Being an intern/fresher, it is as important to have good OS/Database/Networks fundamentals as it is to have projects. But, it could be a pain to keep track of all the "theoretical" knowledge required to answer entry-level OS-based interview questions like these:

  1. You would've learnt about Stack & Heap of a process. How do they differ? Where does a local variable get stored? What about global/static ones?
  2. Ok, I can see on your resume that you've used multi-threading in a project. Can you help me understand how a process and a thread differ? Why did you use multi-threading?
  3. Nice! You have a project in C++. One day or other, you definitely would have come across Segmentation faults. What are they? Are they the same as an Out of Memory Error?

Now, all these questions have ready-made answers on the internet you can brush up a day or two before the D-day. The catch is that there's a perceivable difference between how one presents/talks about something they have experienced vs something they've read. Let me explain to you what that means.

We'll tackle some of these questions one-by-one.

Stack & Heap

Do a quick search for "Difference between Stack & Heap" and see what you can find (You'll be coming back, right? :)). Most probably you would've stumbled across something like this

https://www.slideshare.net/BaabtraMentoringPartner/functions-with-heap-and-stack-32841304

Ok, on to the main question - how do we "learn" these? Doesn't matter if we read this a 100 times or skillfully craft an acronym to remember these, they won't be of any use in a week or so. Even worse, what if the interviewer asks you how you know these for sure.

Oh no! Saying that you found it on a reputable blog (most certainly) won't get you the job.

OTOH, how about you found some way to experience the differences? What if you wrote code to see for yourselves if all of these are true?

In the Stack & Heap Byte, you will use programs to understand where the stack is used and where the heap comes into the picture. You'll see where they reside in the process' memory by utilizing Linux's Proc file-system. You'll also see where your variables get stored and more ..

Crio Byte: Stack & Heap

You'll walk away with practical knowledge of process Stack & Heap and will be able to:

  1. Show off with visualization, when and how the stack and heap get used in a process
  2. Look into memory addresses to figure out where they reside - stack, heap or any other segment of the process memory
  3. Prove to someone, that Stack & Heap grow in different directions, in a matter of minutes

Excited to get started? Click below to enroll!

Process vs Thread

Let's try a video lecture now

Some points discussed are:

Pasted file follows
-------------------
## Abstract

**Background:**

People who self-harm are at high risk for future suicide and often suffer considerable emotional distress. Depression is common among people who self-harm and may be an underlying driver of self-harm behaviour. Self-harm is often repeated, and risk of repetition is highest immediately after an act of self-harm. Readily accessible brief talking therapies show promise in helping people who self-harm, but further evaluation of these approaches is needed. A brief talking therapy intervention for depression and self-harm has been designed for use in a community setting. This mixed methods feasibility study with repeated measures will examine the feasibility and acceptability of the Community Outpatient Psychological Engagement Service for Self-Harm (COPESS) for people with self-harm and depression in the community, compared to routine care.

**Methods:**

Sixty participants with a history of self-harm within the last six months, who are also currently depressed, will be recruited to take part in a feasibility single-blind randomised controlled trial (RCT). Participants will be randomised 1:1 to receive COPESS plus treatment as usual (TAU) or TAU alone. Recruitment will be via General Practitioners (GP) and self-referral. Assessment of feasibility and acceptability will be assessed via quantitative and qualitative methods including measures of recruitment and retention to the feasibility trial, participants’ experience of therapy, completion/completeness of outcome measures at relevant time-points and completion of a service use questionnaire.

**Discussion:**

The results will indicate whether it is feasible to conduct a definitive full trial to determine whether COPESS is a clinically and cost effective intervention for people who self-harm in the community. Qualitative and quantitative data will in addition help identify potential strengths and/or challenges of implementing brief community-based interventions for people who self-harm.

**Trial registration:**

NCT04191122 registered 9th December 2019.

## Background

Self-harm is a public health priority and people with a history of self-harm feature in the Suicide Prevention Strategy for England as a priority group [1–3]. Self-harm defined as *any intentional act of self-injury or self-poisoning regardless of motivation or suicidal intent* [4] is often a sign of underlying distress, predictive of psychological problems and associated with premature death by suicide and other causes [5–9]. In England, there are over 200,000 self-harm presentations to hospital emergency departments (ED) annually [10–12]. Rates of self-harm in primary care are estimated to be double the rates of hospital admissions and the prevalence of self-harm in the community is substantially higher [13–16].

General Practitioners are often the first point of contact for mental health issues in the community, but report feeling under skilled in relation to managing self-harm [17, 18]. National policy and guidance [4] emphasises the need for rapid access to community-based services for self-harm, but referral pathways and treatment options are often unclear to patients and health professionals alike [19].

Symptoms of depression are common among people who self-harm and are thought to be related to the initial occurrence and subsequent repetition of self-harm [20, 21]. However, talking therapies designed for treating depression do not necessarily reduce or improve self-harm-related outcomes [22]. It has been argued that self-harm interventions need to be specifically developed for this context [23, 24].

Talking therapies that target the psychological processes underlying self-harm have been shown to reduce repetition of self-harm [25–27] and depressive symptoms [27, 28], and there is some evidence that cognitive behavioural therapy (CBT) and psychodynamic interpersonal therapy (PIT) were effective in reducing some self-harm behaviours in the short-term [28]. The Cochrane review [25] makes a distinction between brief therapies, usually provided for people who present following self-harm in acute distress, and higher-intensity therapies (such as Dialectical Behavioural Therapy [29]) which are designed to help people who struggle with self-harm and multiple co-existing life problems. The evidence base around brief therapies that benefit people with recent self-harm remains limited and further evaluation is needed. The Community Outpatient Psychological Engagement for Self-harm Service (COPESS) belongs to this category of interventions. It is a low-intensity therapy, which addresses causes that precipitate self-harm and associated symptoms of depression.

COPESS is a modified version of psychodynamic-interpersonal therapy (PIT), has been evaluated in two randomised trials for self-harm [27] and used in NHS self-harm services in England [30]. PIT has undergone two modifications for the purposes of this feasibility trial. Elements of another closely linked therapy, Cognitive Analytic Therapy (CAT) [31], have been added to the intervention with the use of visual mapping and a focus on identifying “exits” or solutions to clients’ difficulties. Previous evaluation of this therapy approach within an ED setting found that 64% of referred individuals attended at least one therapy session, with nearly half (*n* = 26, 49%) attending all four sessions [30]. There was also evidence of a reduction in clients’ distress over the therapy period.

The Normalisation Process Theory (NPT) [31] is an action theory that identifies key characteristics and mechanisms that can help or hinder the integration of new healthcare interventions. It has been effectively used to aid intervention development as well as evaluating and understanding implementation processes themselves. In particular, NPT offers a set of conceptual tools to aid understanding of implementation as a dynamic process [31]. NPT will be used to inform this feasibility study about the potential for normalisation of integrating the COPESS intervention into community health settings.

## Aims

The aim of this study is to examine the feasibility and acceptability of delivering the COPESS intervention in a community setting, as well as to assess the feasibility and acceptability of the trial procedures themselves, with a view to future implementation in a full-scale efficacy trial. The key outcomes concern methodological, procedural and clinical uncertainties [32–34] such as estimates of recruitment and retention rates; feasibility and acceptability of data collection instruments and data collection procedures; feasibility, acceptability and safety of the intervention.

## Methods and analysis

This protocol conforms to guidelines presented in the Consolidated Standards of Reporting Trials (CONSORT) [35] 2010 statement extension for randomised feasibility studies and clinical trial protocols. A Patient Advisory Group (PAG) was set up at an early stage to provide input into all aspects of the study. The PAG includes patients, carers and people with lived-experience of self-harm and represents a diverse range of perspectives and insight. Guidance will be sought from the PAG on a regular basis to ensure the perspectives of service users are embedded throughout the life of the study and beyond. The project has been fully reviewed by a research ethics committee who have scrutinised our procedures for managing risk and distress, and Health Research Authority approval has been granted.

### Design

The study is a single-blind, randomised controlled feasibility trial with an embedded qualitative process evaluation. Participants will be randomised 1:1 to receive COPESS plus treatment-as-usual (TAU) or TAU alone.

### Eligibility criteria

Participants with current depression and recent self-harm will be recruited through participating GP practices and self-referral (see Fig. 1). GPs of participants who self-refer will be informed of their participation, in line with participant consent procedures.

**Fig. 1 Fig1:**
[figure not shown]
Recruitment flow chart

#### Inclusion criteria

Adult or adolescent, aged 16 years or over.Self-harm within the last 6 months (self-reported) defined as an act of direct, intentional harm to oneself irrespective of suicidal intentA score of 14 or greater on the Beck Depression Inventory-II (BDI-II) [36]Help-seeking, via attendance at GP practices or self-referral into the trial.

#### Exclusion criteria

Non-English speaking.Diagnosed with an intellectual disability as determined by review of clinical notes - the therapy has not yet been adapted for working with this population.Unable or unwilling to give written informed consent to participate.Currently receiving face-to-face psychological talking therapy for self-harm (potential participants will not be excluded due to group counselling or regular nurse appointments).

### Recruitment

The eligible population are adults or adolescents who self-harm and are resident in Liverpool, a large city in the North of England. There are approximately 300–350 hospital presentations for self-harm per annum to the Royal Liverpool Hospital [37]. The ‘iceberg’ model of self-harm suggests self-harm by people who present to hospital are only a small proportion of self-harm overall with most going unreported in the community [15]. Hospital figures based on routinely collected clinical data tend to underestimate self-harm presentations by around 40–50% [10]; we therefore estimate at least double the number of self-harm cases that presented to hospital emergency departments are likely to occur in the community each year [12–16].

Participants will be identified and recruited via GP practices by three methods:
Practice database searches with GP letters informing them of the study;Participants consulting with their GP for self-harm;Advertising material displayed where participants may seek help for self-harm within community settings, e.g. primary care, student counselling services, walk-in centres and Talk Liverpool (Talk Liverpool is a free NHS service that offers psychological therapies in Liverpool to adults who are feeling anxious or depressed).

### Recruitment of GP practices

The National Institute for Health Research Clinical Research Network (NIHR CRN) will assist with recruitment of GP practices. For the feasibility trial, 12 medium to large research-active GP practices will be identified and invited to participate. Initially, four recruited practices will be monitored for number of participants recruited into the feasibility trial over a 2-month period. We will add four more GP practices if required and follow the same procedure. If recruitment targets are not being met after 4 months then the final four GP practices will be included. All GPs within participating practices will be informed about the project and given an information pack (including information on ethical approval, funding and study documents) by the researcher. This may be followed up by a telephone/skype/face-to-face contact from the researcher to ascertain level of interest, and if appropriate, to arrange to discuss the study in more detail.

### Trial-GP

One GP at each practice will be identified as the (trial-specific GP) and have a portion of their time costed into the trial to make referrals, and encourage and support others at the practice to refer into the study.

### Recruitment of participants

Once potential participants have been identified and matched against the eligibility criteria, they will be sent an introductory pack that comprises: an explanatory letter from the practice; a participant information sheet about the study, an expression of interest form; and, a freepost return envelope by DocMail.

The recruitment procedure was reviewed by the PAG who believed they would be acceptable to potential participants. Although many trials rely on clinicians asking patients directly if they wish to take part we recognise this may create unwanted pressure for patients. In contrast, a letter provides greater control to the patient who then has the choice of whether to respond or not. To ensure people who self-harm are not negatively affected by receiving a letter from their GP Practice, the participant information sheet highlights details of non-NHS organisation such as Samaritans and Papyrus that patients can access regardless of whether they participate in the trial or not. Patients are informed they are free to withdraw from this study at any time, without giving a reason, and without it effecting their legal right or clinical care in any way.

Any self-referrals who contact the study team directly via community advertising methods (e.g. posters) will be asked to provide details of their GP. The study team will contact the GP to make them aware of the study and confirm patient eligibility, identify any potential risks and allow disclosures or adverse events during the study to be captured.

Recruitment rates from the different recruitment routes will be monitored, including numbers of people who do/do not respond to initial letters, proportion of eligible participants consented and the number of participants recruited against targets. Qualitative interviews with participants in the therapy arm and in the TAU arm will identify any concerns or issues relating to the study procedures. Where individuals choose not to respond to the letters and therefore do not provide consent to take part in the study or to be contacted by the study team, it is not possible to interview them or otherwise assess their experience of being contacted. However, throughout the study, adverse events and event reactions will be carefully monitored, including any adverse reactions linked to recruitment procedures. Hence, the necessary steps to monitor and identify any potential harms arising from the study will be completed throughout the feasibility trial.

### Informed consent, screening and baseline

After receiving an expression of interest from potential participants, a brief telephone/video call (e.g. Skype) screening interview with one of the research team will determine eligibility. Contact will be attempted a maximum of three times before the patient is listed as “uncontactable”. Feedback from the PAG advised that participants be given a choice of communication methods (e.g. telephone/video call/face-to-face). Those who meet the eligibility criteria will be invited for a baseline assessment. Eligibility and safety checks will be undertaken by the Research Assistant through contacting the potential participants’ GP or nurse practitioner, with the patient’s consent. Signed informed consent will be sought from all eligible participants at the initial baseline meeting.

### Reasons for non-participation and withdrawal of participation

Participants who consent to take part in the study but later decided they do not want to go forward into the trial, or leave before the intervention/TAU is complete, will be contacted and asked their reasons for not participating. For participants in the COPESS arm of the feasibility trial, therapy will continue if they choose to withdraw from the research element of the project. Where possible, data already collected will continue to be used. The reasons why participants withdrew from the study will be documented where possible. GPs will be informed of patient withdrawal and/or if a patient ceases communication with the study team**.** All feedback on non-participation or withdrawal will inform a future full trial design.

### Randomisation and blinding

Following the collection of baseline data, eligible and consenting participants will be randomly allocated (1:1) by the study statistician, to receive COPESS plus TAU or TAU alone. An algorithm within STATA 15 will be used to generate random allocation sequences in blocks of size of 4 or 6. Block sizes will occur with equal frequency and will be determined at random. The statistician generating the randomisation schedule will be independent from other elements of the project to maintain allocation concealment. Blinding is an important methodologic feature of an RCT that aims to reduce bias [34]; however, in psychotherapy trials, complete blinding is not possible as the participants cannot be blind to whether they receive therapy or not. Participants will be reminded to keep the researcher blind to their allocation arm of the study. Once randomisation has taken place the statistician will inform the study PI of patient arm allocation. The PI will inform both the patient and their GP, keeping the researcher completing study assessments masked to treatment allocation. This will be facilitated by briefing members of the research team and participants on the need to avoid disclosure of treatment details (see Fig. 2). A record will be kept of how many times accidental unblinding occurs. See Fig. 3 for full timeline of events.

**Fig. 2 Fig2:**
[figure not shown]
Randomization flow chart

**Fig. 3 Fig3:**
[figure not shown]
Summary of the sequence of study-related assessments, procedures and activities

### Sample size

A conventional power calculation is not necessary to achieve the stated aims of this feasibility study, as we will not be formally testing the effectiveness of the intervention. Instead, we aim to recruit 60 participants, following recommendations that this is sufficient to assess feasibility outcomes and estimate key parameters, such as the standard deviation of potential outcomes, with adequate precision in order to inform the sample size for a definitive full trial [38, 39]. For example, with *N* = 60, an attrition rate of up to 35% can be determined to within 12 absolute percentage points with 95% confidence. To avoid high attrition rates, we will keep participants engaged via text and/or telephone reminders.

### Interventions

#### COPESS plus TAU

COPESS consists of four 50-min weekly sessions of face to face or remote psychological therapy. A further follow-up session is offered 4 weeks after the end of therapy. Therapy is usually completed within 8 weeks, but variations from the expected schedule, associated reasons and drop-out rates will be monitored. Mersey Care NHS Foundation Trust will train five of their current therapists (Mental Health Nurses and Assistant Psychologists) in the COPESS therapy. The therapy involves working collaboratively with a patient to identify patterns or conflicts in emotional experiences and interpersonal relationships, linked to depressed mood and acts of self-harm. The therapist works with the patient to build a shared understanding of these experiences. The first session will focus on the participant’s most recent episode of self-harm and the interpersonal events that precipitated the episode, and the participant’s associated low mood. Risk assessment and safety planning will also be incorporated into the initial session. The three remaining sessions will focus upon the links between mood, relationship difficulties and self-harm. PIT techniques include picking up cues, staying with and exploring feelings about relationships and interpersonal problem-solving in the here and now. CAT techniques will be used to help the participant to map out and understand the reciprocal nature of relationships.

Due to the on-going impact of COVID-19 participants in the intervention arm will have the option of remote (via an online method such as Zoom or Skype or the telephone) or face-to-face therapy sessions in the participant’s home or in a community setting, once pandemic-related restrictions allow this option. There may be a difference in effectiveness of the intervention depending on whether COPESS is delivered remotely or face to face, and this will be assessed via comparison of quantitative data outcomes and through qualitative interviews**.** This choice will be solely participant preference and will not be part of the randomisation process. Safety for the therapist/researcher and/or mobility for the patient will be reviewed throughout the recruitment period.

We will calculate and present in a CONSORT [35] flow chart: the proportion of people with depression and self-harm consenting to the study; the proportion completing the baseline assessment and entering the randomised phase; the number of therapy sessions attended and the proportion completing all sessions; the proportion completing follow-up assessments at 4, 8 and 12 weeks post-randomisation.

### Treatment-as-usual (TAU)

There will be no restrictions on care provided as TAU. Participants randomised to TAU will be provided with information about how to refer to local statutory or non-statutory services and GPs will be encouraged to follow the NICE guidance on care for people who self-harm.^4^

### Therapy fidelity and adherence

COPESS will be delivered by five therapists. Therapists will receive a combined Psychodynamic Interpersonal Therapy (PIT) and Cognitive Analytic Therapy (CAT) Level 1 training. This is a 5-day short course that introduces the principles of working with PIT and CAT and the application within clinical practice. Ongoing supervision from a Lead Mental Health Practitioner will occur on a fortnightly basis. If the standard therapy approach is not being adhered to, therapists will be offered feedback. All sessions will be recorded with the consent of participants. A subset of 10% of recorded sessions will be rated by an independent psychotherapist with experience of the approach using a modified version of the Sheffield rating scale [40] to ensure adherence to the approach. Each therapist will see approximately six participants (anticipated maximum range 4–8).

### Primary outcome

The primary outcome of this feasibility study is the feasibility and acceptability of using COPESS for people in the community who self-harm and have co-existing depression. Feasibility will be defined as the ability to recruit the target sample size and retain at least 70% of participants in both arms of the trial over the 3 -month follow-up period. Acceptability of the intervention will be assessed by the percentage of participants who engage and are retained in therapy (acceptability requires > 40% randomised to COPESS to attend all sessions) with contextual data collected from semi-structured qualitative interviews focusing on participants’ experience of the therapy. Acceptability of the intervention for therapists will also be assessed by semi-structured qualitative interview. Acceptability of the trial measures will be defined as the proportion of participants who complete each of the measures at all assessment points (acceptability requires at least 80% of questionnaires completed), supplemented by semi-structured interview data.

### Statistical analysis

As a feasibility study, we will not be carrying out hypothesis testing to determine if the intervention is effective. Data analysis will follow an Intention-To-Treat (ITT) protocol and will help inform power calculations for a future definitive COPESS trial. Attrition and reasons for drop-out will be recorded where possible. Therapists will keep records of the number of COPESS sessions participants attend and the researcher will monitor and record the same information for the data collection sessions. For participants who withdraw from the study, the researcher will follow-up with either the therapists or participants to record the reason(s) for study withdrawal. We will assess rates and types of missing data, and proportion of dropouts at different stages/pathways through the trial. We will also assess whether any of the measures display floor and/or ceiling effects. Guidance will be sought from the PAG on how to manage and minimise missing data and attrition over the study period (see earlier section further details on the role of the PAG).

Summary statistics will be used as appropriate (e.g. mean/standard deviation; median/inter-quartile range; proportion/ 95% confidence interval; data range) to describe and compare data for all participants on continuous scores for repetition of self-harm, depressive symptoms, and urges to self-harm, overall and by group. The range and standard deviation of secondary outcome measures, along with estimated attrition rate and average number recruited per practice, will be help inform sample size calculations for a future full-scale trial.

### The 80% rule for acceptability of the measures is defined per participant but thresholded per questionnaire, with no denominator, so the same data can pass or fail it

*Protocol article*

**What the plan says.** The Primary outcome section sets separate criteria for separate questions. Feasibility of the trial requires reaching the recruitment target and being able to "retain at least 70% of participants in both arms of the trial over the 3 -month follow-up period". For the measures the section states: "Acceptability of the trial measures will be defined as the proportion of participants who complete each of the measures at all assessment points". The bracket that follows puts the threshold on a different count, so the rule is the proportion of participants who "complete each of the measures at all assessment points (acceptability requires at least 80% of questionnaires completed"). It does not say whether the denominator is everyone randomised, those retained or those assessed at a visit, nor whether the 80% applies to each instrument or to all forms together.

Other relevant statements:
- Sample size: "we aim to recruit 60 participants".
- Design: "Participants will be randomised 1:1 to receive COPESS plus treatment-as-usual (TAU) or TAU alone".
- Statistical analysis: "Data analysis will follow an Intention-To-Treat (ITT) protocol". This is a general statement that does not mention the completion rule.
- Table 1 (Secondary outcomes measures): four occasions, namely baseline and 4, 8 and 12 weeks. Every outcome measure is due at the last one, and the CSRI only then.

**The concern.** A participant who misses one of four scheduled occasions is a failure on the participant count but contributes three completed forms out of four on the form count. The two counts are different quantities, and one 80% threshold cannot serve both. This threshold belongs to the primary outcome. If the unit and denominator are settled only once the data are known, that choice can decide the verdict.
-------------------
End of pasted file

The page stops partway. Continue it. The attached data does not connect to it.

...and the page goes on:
1. Single-threaded process is represented by its address space
2. Threads share the same virtual address space
3. Each of the threads get to have registers & stacks of their own

Ok, good to know. But, how does this knowledge help us the next time we write a piece of code? What does it mean for us to know that threads share the same virtual address space? Should we be sad or happy?

We'll dig into the differences hands-on in the Process vs Threads Byte. You'll programmatically comprehend:

  • What it means to share/not share the virtual address space?
  • Do threads sharing resources have only merits? What happens to a multi-threaded process if one of its threads goes all Bear Grylls trying to access an "illegal" memory location?
  • Which part of your program will reap more performance improvement with multi-threading?
Crio Byte: Process vs Thread

With the Process vs Threads Byte in your skills arsenal, you'll be able to answer these questions without breaking a sweat:

  • Why creating a thread is light weight whereas creating a process is heavier?
  • Why should we handle memory access by threads more carefully than by processes?
  • Irrespective of whether a system is multi-core or not, which type of operations gain the most with threads, CPU intensive or I/O intensive?

Excited to get started? Click below to enroll!

Recap

We have covered two Bytes across two verticals that have overlaps - OS Internals (Stack & Heap) and Process Internals (Process vs Thread)

Did you go through the Bytes? If not, get on with it and experience the difference - crack those interview questions, once and for all.

That is not all. We have more Blogs coming up with more Bytes, spread out across these two verticals.

Part 2 of the blog:

  1. Out Of Memory - Why does a process run out of memory or hit a segmentation fault?
  2. Fun with Procfs - What is this mysterious virtual file-system named Proc File-system and what is its importance?

Part 3 of the blog:

  1. Virtual Memory - What is the difference between Virtual Memory and Physical Memory?
  2. Understanding Function Call Stack - What happens in memory when one function invokes another?

We will also have exciting challenges in the upcoming blogs, to test your Newfound Superpowers.
Stay tuned!

Want a sneak peek into the challenges?
Challenge 1 - Find out which websites your browser has opened; using a backdoor (without using "netstat/ps", of course)
Challenge 2 - Function a() calls b() which in turn calls c(). Can you hijack the call stack to return control from c() to a() directly instead of b()? (Poor b() :( )

Happy Learning By Doing!